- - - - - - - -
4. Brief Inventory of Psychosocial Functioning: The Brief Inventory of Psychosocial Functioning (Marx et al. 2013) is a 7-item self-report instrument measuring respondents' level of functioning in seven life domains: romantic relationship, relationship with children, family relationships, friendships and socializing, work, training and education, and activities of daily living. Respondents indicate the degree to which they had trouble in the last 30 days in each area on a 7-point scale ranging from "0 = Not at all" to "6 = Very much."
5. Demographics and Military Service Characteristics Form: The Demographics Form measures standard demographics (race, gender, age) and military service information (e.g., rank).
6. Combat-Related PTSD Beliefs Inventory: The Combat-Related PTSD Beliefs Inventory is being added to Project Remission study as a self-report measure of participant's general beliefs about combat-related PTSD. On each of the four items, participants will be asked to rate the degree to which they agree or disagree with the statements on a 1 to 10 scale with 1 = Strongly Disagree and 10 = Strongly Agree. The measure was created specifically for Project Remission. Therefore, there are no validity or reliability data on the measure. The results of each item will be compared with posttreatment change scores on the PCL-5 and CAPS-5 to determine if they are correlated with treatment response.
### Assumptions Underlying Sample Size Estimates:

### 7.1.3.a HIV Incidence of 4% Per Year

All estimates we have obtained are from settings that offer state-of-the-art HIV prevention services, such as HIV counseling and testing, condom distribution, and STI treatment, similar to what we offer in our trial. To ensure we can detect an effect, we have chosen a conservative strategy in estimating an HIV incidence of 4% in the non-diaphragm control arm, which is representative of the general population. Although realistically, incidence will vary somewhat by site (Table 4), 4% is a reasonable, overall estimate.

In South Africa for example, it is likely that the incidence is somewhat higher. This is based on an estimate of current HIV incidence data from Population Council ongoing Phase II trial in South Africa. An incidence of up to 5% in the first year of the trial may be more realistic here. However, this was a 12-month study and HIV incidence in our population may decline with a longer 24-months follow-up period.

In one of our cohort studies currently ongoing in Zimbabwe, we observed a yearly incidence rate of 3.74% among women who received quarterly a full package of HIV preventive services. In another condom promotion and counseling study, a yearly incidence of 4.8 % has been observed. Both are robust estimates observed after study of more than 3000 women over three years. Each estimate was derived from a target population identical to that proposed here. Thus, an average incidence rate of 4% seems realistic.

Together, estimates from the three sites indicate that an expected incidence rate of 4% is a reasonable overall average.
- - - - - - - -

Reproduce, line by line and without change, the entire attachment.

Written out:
4. Brief Inventory of Psychosocial Functioning: The Brief Inventory of Psychosocial Functioning (Marx et al. 2013) is a 7-item self-report instrument measuring respondents' level of functioning in seven life domains: romantic relationship, relationship with children, family relationships, friendships and socializing, work, training and education, and activities of daily living. Respondents indicate the degree to which they had trouble in the last 30 days in each area on a 7-point scale ranging from "0 = Not at all" to "6 = Very much."
5. Demographics and Military Service Characteristics Form: The Demographics Form measures standard demographics (race, gender, age) and military service information (e.g., rank).
6. Combat-Related PTSD Beliefs Inventory: The Combat-Related PTSD Beliefs Inventory is being added to Project Remission study as a self-report measure of participant's general beliefs about combat-related PTSD. On each of the four items, participants will be asked to rate the degree to which they agree or disagree with the statements on a 1 to 10 scale with 1 = Strongly Disagree and 10 = Strongly Agree. The measure was created specifically for Project Remission. Therefore, there are no validity or reliability data on the measure. The results of each item will be compared with posttreatment change scores on the PCL-5 and CAPS-5 to determine if they are correlated with treatment response.
### Assumptions Underlying Sample Size Estimates:

### 7.1.3.a HIV Incidence of 4% Per Year

All estimates we have obtained are from settings that offer state-of-the-art HIV prevention services, such as HIV counseling and testing, condom distribution, and STI treatment, similar to what we offer in our trial. To ensure we can detect an effect, we have chosen a conservative strategy in estimating an HIV incidence of 4% in the non-diaphragm control arm, which is representative of the general population. Although realistically, incidence will vary somewhat by site (Table 4), 4% is a reasonable, overall estimate.

In South Africa for example, it is likely that the incidence is somewhat higher. This is based on an estimate of current HIV incidence data from Population Council ongoing Phase II trial in South Africa. An incidence of up to 5% in the first year of the trial may be more realistic here. However, this was a 12-month study and HIV incidence in our population may decline with a longer 24-months follow-up period.

In one of our cohort studies currently ongoing in Zimbabwe, we observed a yearly incidence rate of 3.74% among women who received quarterly a full package of HIV preventive services. In another condom promotion and counseling study, a yearly incidence of 4.8 % has been observed. Both are robust estimates observed after study of more than 3000 women over three years. Each estimate was derived from a target population identical to that proposed here. Thus, an average incidence rate of 4% seems realistic.

Together, estimates from the three sites indicate that an expected incidence rate of 4% is a reasonable overall average.